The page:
A congressional subcommittee voted Tuesday to subpoena an adviser to former Defense Secretary Donald Rumsfeld about the Bush administration's harsh interrogation policies toward terror detainees.
Douglas Feith, former undersecretary of defense for policy, had agreed to testify but changed his mind hours before he was to appear last week at a House Judiciary subcommittee hearing.
Feith is believed to have been instrumental in drafting government interrogation policies in the aftermath of the Sept. 11 terrorist attacks, policies that critics say led to torture.
His lawyer said Feith changed his mind when he learned that Col. Lawrence Wilkerson, an aide to former Secretary of State Colin Powell, would also testify.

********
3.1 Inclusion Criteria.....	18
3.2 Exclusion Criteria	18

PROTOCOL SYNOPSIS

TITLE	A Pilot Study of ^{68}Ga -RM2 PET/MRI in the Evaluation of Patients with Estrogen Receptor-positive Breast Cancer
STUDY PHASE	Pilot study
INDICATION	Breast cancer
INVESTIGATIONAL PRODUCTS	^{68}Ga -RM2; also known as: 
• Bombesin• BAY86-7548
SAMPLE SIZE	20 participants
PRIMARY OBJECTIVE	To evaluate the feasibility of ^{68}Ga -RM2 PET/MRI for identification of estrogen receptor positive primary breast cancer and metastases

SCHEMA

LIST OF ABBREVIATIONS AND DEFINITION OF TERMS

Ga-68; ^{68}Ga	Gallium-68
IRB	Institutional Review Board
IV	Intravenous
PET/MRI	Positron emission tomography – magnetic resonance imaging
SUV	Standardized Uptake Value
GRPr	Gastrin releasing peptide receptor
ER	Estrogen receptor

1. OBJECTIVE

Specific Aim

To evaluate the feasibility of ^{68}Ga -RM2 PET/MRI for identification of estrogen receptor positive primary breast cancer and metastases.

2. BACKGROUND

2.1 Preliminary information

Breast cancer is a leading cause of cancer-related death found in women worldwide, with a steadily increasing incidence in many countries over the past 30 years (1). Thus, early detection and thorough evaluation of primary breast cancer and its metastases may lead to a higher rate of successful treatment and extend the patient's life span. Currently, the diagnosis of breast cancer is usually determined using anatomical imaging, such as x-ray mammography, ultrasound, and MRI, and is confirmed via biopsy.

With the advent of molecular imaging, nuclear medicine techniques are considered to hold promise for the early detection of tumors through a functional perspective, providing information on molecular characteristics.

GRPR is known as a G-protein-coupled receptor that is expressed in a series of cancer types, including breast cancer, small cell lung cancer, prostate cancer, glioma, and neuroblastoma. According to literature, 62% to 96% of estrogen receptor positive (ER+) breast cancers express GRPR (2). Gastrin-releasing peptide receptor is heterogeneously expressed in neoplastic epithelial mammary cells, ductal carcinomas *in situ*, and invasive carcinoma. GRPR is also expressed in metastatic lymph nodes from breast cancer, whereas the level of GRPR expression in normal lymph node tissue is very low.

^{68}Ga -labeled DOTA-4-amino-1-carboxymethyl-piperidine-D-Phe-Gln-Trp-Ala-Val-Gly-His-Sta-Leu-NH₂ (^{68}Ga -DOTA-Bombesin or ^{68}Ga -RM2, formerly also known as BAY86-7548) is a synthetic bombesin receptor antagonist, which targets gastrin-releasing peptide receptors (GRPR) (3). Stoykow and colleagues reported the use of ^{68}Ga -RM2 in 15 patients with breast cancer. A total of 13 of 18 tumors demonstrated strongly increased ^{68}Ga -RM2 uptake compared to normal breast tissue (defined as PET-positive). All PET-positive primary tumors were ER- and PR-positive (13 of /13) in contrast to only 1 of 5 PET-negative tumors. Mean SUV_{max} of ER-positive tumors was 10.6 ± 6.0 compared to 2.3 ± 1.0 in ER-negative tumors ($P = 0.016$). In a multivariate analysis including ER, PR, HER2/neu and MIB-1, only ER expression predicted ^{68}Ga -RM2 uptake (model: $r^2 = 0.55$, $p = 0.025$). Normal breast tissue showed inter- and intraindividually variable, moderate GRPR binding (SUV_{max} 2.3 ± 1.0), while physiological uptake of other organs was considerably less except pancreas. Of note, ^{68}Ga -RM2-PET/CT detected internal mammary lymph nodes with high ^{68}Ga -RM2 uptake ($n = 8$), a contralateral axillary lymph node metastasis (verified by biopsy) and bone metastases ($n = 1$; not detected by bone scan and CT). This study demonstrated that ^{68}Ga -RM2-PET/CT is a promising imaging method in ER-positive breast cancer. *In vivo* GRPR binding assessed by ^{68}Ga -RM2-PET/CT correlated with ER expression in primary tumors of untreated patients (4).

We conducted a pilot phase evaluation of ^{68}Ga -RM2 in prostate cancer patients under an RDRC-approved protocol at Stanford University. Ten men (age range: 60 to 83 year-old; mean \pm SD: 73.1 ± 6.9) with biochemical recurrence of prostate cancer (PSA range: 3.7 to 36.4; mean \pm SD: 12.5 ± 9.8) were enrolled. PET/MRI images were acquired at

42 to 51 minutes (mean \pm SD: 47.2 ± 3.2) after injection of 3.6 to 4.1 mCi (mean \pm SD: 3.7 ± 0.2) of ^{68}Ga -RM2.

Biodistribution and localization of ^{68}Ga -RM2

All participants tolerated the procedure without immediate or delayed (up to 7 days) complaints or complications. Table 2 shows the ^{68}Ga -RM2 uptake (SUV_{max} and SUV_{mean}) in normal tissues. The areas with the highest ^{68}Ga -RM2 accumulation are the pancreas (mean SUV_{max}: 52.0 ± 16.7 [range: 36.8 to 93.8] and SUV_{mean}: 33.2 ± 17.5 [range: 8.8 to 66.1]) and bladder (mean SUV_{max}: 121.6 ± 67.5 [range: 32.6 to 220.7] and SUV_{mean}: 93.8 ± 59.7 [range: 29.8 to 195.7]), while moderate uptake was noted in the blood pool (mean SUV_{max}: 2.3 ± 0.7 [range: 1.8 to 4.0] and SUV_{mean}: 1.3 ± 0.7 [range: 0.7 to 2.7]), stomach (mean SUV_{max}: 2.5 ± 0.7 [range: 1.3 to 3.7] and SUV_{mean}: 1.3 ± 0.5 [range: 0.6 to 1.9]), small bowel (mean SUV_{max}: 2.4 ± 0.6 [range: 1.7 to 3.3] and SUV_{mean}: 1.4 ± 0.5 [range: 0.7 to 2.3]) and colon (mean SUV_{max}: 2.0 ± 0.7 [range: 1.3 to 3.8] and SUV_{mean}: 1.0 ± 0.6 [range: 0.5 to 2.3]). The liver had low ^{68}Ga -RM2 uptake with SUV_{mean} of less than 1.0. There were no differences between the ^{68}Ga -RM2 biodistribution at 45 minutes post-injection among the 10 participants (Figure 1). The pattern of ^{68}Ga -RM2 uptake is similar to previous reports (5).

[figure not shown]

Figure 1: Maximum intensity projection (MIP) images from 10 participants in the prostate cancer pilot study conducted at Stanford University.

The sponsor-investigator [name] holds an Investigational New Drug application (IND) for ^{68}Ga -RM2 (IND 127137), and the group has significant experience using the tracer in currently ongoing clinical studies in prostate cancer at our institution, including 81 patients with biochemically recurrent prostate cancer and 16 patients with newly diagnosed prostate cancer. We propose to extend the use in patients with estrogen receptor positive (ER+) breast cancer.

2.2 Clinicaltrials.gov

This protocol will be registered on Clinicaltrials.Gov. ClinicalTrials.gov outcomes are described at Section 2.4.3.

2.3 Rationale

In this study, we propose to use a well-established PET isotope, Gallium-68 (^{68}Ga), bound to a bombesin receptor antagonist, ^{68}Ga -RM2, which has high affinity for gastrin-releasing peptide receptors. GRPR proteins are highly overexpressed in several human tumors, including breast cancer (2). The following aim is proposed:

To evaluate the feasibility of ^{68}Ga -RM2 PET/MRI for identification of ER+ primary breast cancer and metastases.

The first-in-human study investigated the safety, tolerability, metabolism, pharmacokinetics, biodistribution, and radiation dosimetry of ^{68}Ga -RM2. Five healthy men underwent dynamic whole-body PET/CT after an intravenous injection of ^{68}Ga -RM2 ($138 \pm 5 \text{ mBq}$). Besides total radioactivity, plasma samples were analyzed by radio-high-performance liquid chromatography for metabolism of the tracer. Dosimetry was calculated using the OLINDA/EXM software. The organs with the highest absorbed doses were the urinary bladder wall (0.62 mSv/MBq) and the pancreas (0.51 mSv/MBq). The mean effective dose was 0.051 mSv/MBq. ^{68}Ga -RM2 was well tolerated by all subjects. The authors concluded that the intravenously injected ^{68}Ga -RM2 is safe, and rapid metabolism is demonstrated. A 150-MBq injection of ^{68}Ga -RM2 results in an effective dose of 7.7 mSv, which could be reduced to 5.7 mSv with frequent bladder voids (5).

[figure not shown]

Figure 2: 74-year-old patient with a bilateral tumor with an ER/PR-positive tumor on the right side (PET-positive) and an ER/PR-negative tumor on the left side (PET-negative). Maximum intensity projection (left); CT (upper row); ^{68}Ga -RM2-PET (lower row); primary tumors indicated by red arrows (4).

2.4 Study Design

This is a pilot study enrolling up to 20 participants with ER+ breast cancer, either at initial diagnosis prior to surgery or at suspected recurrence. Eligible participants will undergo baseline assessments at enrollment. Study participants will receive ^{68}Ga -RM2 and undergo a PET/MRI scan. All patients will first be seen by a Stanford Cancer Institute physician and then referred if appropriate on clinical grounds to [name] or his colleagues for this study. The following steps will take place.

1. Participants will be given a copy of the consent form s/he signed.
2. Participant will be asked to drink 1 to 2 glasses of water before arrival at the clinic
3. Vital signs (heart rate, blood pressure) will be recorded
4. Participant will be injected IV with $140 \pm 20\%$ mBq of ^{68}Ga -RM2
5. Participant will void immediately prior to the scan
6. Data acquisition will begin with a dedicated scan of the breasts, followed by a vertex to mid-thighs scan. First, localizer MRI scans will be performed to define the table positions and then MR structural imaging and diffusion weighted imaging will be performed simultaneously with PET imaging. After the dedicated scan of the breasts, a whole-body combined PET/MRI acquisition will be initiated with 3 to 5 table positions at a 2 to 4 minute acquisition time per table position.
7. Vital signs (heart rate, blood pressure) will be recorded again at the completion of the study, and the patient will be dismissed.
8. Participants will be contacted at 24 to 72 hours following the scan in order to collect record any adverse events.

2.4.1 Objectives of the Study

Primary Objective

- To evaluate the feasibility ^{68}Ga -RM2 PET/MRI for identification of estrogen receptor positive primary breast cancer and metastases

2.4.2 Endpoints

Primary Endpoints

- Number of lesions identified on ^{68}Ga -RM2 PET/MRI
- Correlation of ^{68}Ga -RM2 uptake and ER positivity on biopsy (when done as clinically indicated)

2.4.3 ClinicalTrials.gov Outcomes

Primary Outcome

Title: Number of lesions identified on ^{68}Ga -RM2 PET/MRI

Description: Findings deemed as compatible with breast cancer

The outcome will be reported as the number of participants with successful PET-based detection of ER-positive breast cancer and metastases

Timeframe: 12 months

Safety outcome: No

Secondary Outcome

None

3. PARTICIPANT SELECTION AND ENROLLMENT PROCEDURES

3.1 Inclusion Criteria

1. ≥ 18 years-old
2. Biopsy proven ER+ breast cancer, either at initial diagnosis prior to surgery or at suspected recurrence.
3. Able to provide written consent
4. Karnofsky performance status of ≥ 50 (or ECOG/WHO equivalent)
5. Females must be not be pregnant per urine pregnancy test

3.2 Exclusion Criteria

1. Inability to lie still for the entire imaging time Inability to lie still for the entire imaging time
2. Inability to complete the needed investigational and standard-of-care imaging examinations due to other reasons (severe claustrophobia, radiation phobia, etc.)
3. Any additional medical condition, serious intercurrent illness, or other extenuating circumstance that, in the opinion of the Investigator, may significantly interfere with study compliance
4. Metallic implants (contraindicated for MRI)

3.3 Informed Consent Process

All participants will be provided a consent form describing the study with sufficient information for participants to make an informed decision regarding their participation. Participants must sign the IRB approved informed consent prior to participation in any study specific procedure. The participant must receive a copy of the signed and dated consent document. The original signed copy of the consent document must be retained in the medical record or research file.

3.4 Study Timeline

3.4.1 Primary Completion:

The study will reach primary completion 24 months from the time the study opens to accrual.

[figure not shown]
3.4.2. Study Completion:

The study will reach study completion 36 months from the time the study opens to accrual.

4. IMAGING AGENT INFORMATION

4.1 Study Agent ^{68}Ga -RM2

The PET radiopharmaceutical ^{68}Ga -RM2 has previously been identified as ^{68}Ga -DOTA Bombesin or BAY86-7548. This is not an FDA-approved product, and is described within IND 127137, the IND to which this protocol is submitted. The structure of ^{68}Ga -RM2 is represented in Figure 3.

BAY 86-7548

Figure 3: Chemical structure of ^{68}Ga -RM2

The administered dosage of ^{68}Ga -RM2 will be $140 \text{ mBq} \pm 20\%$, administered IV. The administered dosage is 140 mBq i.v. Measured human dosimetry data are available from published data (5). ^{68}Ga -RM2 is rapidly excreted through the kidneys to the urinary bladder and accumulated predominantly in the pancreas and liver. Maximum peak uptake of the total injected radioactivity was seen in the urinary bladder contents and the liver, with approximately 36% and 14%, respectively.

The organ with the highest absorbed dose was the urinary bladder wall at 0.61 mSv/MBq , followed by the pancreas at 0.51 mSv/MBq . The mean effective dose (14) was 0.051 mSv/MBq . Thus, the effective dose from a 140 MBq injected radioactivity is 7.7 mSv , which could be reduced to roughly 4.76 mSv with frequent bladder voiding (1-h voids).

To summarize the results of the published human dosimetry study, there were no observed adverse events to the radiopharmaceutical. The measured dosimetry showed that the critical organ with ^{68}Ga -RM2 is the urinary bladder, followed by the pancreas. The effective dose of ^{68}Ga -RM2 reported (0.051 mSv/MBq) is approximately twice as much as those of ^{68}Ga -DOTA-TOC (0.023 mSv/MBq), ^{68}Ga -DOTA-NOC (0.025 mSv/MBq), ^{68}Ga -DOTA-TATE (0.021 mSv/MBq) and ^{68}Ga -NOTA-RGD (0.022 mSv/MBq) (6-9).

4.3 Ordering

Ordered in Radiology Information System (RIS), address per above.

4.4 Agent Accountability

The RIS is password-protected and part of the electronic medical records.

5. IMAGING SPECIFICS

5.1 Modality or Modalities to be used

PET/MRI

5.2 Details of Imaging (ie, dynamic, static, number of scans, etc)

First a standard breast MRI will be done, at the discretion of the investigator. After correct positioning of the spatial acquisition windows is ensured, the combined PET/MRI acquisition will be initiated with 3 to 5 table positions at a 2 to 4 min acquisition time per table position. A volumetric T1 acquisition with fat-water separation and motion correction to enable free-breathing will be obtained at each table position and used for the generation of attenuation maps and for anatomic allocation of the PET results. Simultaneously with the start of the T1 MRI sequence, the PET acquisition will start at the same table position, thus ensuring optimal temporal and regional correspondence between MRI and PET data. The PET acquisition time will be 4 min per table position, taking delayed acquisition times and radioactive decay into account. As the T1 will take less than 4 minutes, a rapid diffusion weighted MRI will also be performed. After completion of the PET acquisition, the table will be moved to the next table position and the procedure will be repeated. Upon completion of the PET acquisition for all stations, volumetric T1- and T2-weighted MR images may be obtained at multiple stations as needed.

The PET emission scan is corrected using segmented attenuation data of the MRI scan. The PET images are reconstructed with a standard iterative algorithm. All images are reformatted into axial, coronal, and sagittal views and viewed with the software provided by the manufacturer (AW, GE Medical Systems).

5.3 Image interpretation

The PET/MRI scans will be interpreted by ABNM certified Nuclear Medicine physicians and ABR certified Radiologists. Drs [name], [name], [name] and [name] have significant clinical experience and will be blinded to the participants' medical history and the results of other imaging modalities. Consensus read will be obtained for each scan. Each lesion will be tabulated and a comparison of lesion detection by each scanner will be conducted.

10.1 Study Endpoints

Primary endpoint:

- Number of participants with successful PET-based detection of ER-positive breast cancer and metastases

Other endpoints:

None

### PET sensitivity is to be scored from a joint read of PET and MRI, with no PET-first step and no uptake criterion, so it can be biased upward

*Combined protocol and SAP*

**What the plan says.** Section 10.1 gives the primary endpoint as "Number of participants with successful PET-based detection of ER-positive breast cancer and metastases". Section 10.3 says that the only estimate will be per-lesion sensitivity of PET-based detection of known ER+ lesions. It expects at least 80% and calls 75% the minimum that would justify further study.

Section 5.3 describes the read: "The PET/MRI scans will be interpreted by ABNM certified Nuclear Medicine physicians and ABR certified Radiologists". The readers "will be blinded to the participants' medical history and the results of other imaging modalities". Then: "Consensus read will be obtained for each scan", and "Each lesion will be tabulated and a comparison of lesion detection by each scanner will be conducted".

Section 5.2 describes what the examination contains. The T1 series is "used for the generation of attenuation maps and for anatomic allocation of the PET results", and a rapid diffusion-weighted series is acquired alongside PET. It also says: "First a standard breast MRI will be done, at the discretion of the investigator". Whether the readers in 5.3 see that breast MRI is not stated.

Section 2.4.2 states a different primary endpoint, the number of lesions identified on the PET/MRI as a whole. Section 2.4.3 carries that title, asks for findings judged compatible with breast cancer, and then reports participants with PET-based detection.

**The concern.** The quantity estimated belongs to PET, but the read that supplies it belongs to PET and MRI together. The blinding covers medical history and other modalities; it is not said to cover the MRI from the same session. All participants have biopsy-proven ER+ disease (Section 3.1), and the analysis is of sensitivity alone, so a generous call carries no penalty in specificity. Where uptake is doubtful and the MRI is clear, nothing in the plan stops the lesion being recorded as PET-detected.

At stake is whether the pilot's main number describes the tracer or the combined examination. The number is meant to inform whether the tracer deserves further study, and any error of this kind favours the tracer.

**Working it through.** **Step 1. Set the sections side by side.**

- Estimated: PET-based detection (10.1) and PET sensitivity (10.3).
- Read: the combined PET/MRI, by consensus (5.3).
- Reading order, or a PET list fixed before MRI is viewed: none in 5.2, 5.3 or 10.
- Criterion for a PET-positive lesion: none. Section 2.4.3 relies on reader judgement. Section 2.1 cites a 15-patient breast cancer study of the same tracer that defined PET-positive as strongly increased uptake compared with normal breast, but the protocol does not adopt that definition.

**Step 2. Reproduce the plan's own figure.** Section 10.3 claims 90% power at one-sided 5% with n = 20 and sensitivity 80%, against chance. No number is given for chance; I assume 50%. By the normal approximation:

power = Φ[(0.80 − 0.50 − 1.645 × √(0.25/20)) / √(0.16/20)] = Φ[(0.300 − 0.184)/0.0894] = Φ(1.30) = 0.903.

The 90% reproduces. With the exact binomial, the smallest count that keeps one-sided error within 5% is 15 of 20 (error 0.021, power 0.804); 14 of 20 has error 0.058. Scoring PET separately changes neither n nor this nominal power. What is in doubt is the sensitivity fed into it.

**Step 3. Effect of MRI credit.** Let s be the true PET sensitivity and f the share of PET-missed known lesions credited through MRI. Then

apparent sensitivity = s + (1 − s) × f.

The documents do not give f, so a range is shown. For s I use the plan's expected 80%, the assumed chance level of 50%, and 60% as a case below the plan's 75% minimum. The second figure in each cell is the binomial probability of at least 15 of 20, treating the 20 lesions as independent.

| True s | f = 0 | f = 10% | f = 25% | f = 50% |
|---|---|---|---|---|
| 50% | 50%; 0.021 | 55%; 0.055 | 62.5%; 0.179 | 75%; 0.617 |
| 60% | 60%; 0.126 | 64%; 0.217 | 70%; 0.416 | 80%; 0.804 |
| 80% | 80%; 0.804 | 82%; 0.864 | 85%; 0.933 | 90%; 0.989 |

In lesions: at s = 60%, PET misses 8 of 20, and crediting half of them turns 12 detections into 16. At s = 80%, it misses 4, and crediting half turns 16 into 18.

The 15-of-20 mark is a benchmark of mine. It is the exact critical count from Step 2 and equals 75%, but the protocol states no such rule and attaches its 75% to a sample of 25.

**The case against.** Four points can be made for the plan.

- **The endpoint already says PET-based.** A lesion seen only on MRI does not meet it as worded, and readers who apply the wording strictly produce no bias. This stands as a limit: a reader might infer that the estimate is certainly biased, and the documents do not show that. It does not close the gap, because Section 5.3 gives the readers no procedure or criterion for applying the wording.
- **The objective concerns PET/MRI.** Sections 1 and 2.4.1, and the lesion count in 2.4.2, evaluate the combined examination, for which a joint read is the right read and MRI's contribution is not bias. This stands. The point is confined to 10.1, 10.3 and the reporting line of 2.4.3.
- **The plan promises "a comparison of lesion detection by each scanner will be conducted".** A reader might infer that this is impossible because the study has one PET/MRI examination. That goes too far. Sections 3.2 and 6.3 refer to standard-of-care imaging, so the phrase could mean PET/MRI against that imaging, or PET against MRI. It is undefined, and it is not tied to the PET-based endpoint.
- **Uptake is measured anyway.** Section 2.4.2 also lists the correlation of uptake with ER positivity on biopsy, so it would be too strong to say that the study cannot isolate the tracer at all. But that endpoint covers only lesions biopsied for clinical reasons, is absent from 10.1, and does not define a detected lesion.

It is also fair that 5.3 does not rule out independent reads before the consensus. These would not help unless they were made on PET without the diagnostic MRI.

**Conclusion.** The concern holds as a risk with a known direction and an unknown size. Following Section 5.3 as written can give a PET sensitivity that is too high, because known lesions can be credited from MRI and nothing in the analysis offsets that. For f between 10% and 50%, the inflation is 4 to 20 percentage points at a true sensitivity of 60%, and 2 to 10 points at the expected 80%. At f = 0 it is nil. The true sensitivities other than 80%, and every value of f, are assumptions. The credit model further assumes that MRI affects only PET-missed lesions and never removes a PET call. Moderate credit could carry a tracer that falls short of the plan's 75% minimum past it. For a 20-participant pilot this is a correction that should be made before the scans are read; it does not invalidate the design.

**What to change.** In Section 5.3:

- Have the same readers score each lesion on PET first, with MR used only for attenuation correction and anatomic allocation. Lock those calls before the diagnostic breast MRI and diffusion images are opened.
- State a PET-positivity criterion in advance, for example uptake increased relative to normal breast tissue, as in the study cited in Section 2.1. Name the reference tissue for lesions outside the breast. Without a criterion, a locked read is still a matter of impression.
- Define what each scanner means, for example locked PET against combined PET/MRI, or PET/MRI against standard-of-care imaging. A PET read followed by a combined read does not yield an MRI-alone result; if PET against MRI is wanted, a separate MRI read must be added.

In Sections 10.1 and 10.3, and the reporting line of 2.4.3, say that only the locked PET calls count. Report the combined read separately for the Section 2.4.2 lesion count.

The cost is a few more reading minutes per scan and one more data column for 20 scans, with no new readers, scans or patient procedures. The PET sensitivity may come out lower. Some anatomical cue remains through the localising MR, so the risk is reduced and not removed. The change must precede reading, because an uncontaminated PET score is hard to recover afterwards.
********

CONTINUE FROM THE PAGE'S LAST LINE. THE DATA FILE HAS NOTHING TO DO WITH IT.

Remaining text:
The lawyer, John Moustakas, wrote the committee that Wilkerson has made defamatory comments about Feith, calling Feith stupid and a `card-carrying member of the Likud party' and more loyal to Israel than the U.S.
Rep. Jerrold Nadler, the subcommittee chairman, said he had never seen a witness behave as Feith did.
"One witness' dislike for another witness cannot become a reason not to provide critical testimony to Congress," said Nadler, D-N.Y.
Rep. Trent Franks, R-Ariz., said Feith justifiably believed the hearing would not be a respectful discussion about terror detainees if Wilkerson shared the microphone.
Republicans asked the Democrats who control the panel to give Feith the opportunity to appear voluntarily without a subpoena. Rep. Steve King, R-Iowa, said the panel was "trying to use a sledgehammer when maybe a flyswatter would do."
Rep. John Conyers, D-Mich., chairman of the House Judiciary Committee, said he hoped Feith would appear voluntarily and that the committee would not need to issue a subpoena.